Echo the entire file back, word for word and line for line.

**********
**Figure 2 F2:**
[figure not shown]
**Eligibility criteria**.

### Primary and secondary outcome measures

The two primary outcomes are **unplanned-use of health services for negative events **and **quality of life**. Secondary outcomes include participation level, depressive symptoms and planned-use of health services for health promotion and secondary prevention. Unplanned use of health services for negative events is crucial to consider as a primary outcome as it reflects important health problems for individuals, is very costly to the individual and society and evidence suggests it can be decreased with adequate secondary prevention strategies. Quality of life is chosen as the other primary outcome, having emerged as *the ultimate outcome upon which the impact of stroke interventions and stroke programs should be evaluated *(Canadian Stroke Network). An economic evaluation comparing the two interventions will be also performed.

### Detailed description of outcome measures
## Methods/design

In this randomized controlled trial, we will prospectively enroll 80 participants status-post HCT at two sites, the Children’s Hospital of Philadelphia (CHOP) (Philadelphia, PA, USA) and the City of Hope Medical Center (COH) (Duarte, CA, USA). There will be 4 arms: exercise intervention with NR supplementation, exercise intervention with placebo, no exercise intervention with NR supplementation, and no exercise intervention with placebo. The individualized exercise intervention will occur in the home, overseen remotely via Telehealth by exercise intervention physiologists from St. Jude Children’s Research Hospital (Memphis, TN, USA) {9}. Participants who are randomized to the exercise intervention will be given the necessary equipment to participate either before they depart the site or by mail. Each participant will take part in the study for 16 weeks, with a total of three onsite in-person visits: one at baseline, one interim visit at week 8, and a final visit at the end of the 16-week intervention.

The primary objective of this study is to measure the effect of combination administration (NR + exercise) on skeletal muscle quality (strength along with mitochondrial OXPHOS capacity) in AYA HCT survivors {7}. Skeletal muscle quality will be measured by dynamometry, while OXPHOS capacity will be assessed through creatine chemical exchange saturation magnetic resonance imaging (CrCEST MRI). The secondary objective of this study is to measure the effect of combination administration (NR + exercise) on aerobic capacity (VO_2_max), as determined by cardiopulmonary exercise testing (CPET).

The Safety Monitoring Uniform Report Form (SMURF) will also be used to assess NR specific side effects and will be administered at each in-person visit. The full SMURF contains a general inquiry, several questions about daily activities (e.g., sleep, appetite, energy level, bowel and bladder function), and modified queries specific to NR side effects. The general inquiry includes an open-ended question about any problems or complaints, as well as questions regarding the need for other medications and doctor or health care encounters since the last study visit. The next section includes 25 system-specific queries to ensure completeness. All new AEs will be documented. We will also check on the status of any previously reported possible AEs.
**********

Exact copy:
**Figure 2 F2:**
[figure not shown]
**Eligibility criteria**.

### Primary and secondary outcome measures

The two primary outcomes are **unplanned-use of health services for negative events **and **quality of life**. Secondary outcomes include participation level, depressive symptoms and planned-use of health services for health promotion and secondary prevention. Unplanned use of health services for negative events is crucial to consider as a primary outcome as it reflects important health problems for individuals, is very costly to the individual and society and evidence suggests it can be decreased with adequate secondary prevention strategies. Quality of life is chosen as the other primary outcome, having emerged as *the ultimate outcome upon which the impact of stroke interventions and stroke programs should be evaluated *(Canadian Stroke Network). An economic evaluation comparing the two interventions will be also performed.

### Detailed description of outcome measures
## Methods/design

In this randomized controlled trial, we will prospectively enroll 80 participants status-post HCT at two sites, the Children’s Hospital of Philadelphia (CHOP) (Philadelphia, PA, USA) and the City of Hope Medical Center (COH) (Duarte, CA, USA). There will be 4 arms: exercise intervention with NR supplementation, exercise intervention with placebo, no exercise intervention with NR supplementation, and no exercise intervention with placebo. The individualized exercise intervention will occur in the home, overseen remotely via Telehealth by exercise intervention physiologists from St. Jude Children’s Research Hospital (Memphis, TN, USA) {9}. Participants who are randomized to the exercise intervention will be given the necessary equipment to participate either before they depart the site or by mail. Each participant will take part in the study for 16 weeks, with a total of three onsite in-person visits: one at baseline, one interim visit at week 8, and a final visit at the end of the 16-week intervention.

The primary objective of this study is to measure the effect of combination administration (NR + exercise) on skeletal muscle quality (strength along with mitochondrial OXPHOS capacity) in AYA HCT survivors {7}. Skeletal muscle quality will be measured by dynamometry, while OXPHOS capacity will be assessed through creatine chemical exchange saturation magnetic resonance imaging (CrCEST MRI). The secondary objective of this study is to measure the effect of combination administration (NR + exercise) on aerobic capacity (VO_2_max), as determined by cardiopulmonary exercise testing (CPET).

The Safety Monitoring Uniform Report Form (SMURF) will also be used to assess NR specific side effects and will be administered at each in-person visit. The full SMURF contains a general inquiry, several questions about daily activities (e.g., sleep, appetite, energy level, bowel and bladder function), and modified queries specific to NR side effects. The general inquiry includes an open-ended question about any problems or complaints, as well as questions regarding the need for other medications and doctor or health care encounters since the last study visit. The next section includes 25 system-specific queries to ensure completeness. All new AEs will be documented. We will also check on the status of any previously reported possible AEs.